In the Olympic swimming pool, however, there was gold all around for the U.S. teams that came into the competition hoping do well, but ended up doing fantastically.

The women, who weren't expected to win a single gold medal according to world rankings, swept the three relay events and earned individual victories as well. The men were also dominant in the relays and got individual golds from Tom Dolan in the 400-meter individual medley and Jeff Rouse in the backstroke.

"We knew we were going to be better than people thought," said Amy Van Dyken, who was a surprising winner in the 100-meter butterfly. "It's kind of good to be the underdog for a change."

The most dramatic confrontations, and perhaps the best, produced silver medals for the United States, as 14-year-old Amanda Beard dueled world-record holder Penny Heyns of South Africa in the breaststroke events and 21-year-old Gary Hall Jr. came up two touches short of Russia's Alexander Popov in the freestyle sprints. Both performances boded well for the future of U.S. swimming, which sent an essentially untested team to Atlanta.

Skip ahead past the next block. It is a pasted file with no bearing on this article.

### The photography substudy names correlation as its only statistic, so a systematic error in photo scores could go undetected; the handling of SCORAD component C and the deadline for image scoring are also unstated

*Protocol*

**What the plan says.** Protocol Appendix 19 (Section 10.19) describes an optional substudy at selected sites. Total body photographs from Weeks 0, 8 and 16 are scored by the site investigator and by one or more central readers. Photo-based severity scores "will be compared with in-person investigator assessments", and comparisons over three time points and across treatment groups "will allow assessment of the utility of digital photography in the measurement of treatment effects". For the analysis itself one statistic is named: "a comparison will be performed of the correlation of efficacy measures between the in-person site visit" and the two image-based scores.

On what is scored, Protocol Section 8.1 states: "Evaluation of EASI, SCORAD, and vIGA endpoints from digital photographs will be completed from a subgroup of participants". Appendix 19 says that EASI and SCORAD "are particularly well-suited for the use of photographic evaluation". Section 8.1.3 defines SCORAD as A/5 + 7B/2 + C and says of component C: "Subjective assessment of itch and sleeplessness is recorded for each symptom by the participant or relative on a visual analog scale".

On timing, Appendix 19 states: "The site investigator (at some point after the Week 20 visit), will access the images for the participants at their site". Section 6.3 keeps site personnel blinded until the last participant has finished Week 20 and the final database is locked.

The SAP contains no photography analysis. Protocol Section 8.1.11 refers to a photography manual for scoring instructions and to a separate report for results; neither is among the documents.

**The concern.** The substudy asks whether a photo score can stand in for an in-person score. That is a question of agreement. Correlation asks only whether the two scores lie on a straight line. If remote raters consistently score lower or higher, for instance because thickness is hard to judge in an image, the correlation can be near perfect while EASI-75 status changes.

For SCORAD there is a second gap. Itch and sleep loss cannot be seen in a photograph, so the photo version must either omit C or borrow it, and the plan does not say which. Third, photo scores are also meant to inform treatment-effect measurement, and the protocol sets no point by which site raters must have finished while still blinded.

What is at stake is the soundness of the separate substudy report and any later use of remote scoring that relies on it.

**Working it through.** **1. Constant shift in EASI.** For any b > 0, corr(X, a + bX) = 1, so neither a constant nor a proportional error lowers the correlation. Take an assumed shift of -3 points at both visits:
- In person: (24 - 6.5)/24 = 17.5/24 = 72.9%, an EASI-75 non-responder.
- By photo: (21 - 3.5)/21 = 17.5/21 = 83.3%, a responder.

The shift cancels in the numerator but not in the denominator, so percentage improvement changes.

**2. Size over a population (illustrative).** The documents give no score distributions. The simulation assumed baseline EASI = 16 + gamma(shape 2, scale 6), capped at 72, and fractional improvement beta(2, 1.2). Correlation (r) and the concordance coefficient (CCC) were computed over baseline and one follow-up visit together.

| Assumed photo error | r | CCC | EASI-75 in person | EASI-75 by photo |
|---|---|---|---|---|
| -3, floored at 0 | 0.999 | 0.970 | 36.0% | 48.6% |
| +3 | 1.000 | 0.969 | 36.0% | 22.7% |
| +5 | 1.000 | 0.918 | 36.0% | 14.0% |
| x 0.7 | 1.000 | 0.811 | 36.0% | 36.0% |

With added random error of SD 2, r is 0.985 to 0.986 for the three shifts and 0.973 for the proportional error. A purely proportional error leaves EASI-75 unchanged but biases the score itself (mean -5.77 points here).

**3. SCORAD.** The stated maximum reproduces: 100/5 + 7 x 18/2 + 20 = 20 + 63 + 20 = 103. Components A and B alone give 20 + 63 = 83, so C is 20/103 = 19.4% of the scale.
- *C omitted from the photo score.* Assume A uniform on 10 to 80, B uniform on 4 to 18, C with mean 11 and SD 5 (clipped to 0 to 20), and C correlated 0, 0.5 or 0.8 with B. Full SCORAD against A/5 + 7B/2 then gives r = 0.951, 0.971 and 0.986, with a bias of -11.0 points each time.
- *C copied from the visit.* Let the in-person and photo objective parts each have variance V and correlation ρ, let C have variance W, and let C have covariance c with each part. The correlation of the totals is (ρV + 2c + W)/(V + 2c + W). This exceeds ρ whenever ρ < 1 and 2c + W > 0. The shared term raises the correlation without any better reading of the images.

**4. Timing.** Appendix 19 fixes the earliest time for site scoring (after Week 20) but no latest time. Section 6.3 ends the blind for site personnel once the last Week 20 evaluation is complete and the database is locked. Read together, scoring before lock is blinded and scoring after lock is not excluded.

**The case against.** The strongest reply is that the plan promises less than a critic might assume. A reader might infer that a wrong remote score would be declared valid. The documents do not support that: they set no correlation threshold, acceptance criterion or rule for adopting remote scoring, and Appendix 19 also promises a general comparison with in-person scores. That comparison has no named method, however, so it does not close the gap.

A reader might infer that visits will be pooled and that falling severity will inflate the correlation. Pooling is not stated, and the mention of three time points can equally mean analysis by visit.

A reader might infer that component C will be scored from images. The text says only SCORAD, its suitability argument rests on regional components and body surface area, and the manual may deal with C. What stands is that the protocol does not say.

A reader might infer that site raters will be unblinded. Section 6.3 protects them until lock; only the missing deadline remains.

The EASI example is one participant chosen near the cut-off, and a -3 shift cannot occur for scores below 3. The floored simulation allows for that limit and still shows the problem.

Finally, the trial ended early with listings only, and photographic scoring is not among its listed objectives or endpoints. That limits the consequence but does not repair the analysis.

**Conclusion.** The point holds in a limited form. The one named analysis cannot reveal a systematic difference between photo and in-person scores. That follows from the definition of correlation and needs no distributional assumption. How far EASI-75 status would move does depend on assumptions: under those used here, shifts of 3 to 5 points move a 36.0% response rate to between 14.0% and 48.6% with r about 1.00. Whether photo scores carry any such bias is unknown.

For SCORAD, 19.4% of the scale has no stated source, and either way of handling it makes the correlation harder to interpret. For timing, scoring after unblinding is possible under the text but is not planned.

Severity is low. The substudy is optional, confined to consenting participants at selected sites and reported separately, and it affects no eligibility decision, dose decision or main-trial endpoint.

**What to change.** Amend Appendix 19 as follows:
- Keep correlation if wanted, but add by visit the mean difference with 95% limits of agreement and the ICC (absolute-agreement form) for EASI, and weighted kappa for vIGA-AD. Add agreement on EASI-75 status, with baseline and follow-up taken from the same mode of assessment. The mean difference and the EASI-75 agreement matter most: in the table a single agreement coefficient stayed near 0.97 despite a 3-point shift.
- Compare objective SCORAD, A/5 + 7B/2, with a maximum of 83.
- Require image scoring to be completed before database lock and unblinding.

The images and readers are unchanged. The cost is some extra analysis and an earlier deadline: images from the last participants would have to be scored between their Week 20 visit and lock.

As the Atlanta Olympics chugs through its second and final week, there will probably be more moments like those produced by Strug and the U.S. swimmers. There will be wins and losses and dramatic action filed away, to be savored long after anyone remembers whether the buses were on time.

Pub Date: 7/28/96